SC affirms subdivisions can regulate entry into roads even if they were donated to local government
The Supreme Court (SC) has affirmed that a homeowners’ assocation “may regulate passage into a subdivision for the safety and security of its residents,” even if its roads were already donated to the local government.
In a recent 33-page decision, the SC 3rd Division upheld the “No Sticker, No ID, No Entry” policy of Diamond Homeowners & Residents Association in Angeles City, Pampanga.
The SC denied the appeal of William G. Kwong Management, Inc., on the Office of the President (OP) and the Court of Appeals’ (CA) respective decisions, dated March 24, 2010 and July 5, 2013, in favor of the homeowners’ association.
Kwong runs three motels inside Diamond Subdivision through his company. He contested the policy of screening visitors, approved in December 2006, because it affected his businesses.
The SC, however, gave weight to the subdivision’s security concerns, which were serious enough to force the city council to pass a 2003 ordinance prohibiting the establishment of new businesses.
Even Kwong admitted in an August 3, 2006 letter to the homeowners’ association that there was a “sharp increase in criminal activities,” although he only proposed that guard posts with telephone lines be put up.
The SC said Section 31 of Presidential Decree Number 957 recognized the need for a homeowners’ association to “promote and protect their mutual interest and assist in their community development.”
It also cited its 1989 decision in the case of Bel Air Village Association, Inc. v. Dionisio acknowledged the associations’ right of regulation to promote safety ad security and the general welfare of residents.
Meanwhile, the 1995 decision in the case of Spouses Anonuevo v. Court of Appeals affirmed that ownership of public spaces is with the local government, while enjoyment, possession and control are with the homeowners.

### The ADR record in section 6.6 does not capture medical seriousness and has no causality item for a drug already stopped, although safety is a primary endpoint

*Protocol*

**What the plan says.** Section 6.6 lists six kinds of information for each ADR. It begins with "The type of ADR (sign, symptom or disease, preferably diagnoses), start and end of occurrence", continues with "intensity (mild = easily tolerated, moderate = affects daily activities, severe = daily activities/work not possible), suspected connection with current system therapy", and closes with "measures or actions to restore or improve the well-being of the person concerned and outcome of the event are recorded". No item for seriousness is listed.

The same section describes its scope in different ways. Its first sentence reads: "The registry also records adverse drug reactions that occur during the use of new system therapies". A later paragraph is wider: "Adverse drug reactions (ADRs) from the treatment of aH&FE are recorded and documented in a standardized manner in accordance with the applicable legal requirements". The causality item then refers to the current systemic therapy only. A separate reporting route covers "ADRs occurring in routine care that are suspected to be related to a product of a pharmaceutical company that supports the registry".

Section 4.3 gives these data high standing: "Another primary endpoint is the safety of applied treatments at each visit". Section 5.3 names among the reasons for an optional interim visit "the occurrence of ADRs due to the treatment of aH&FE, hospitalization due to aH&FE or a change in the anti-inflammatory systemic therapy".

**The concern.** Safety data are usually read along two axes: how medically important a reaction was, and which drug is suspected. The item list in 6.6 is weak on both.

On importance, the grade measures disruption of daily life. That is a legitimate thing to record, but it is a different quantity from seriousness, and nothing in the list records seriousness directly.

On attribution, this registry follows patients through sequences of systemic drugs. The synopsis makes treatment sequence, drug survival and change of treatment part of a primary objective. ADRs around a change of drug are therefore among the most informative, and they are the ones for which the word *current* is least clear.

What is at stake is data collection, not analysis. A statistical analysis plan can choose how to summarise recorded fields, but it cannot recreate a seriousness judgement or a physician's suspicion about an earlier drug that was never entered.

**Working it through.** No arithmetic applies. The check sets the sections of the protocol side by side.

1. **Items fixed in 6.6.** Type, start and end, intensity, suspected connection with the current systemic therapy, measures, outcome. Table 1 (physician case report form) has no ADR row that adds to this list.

Harmonizing these, the SC concluded: “The Policy maintains the public nature of the subdivision roads. It neither prohibits nor impairs the use of the roads.”
It noted that the homeowners’ association’s policy merely required the public to surrender their identification cards and would not totally prevent their use of the roads. Besides, the association did not claim ownership or any private right over the roads.
The SC stressed that the policy was not inconsistent with the purpose of PD 957 to protect the residents’ interest. On the contrary, it said that not allowing the association to regulate the roads would go against the intention of the law.
“The donation of the roads to the local government should not be
interpreted in a way contrary to the legislative intent of benefiting the residents,” read the decision penned by Associate Justice Marvic Leonen.
The SC pointed out that homeowners buy properties inside subdivisions for better facilities and security.
It also noted that only Kwong protested the policy, even as he had not proved the damage caused to his businesses.
As an aside, the SC noted that Section 10(d) of the Magna Carta for Homeowners and Homeowners’ Associations granted such groups the right to regulate access to or passage through the subdivisions.
The said law did not distinguish whether the roads were donated to the local government or not. However, the SC did not apply this law anymore because it was enacted four years after the assailed policy.